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Technology in Australia 1788-1988Australian Academy of Technological Sciences and Engineering
Table of Contents

Chapter 7

I The First 100 Years 1788-1888

II Railways
i Location of the Railway
ii Track
iii Bridging and Tunnelling
iv Dams for Engine Water
v Locomotives and Rolling Stock
vi Signalling and Telecommunications
vii 1900/1988-The New Century
viii The Garratt Locomotive
ix Steam Locomotive Practice
x Motor Railcars
xi Signalling
xii Electric Tramways
xiii Electric Railways - Direct Current
xiv Electric Railways - 25 kV ac
xv Diesel Traction
xvi Alignment and Track
xvii Operations

III Motorised Vehicles

IV Aviation

V Modern Shipping

VI Innovative Small Craft

VII Conclusion

VIII Acknowledgements

IX Contributors



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Locomotives and Rolling Stock

From 1854 to 1919 the steam locomotive reigned supreme and unchallenged as the primary form of railway traction in Australia, a few railcars excepted. Throughout the Victorian era, it came in numerous variations of the basic theme developed by George Stephenson and his son Robert. These locomotives had one to four driving axles, inside or outside cylinders and frames, 'simple expansion' from Britain and very rarely 'Vauclain compounding' from America. Tank and tender varieties were used with round topped and Belpaire fireboxes, and occasionally, with a variety of foreign patented ancillary gadgets designed to save fuel.[6] The steam locomotive in Australia burned local coal or firewood, and it drew vast quantities of water, often of dubious quality, from the creeks and wells of a very dry continent.

Every railway adopted its own design details, and within each railway the steam locomotive engineers favoured different and expanding themes of practice imported from elsewhere. Some ideas proposed by the locomotive builder were accepted as worthy of a trial. Locomotives were rebuilt and improved, and a small proportion were newly built in Australia, generally by copying a successful imported 'pattern engine', such as those built in Victoria at the Phoenix Foundry in Ballarat. Until the new century, it is hard to find a uniquely Australian contribution to steam locomotive technology.

Railway coach and wagon ideas were likewise imported. Locally built bodies soon appeared on English inspired underframes with two axles and, occasionally, rigid or radial 3 and 4 axle chassis, or along American lines with two 2 axle and later 3 axle bogies. It did not take Victorian era engineers long to realise that a passenger or freight railway vehicle running on equalised bogies was more amenable to relatively primitive Australian track, and less liable to derail, than a classic 2 axle British vehicle. However these chassis continued to be widely used, under both coach and wagon because of British influence and British trained engineers. Unfortunately some are still in service because of the operational convenience of sizing a small wagon for a small consignment.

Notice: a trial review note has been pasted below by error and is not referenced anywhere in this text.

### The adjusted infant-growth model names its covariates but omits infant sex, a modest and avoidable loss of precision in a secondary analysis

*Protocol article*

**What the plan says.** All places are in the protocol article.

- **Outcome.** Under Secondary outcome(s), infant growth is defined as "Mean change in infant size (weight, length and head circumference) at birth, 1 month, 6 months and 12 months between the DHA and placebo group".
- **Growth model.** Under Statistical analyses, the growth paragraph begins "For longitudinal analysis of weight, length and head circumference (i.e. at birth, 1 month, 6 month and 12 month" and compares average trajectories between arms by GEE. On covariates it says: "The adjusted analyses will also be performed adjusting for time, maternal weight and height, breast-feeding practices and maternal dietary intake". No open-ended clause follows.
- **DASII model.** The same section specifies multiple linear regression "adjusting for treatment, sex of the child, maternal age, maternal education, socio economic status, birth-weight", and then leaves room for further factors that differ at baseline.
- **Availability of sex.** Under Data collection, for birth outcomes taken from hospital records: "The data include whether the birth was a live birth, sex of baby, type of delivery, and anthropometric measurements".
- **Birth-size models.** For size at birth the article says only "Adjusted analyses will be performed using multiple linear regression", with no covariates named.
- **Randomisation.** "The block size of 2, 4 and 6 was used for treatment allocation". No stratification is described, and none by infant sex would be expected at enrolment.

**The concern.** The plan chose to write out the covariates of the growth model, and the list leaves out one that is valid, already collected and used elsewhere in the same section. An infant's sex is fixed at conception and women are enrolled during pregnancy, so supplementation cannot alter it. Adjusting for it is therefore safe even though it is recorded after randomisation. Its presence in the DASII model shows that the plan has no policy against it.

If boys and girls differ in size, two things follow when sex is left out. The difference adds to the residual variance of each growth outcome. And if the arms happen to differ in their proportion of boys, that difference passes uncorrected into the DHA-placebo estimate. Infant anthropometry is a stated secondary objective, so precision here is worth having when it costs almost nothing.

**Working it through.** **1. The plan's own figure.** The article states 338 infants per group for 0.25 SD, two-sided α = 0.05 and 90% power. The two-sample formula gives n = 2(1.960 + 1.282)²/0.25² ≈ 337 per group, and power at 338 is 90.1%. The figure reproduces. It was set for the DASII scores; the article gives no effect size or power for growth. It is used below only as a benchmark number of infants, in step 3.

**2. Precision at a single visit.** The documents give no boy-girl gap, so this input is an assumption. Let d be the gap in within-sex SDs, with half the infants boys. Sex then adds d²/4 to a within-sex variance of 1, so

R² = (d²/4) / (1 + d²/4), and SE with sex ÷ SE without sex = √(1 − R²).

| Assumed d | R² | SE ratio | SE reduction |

It is tempting to try to identify a single reason for this continued adherence to British engineering practice. For the most part Australia's unique conditions were disregarded by London engineers as a result of their technical conservatism or lack of first hand experience. The risks of adventurist or ill-advised innovation are well documented, as in the unsuccessful use of the Fairlie patent double bogie steam locomotive in Queensland and Western Australia, which would have been widely known. In addition, political interference in detailed railway matters and the very high public profile of country passenger rail service generally, resulted in a pro-British outlook. Partisanship often ran high, and the use of 'Empire versus Yankee' engines was always a popular issue both here and in New Zealand, where it could be fairly said that the Americans won.

Underlying all this, a single fact should be noted. Throughout the Victorian era, virtually all the locomotive superintendents rose from the ranks of shed or workshop mechanics. Few had the formal tertiary education possessed by the civil engineers, and it was invariably the civil engineer who was the Chief Engineer and often the Commissioner for Railways. Thus few mechanical engineers had the stature needed to innovate in their own right. Those who did, near the end of the century, were of very high stature indeed.

Organisations in Australian Science at Work - Phoenix Foundry, Ballarat

People in Bright Sparcs - Macfarlane, Ian B.

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© 1988 Print Edition pages 464 - 465, Online Edition 2000
Published by Australian Science and Technology Heritage Centre, using the Web Academic Resource Publisher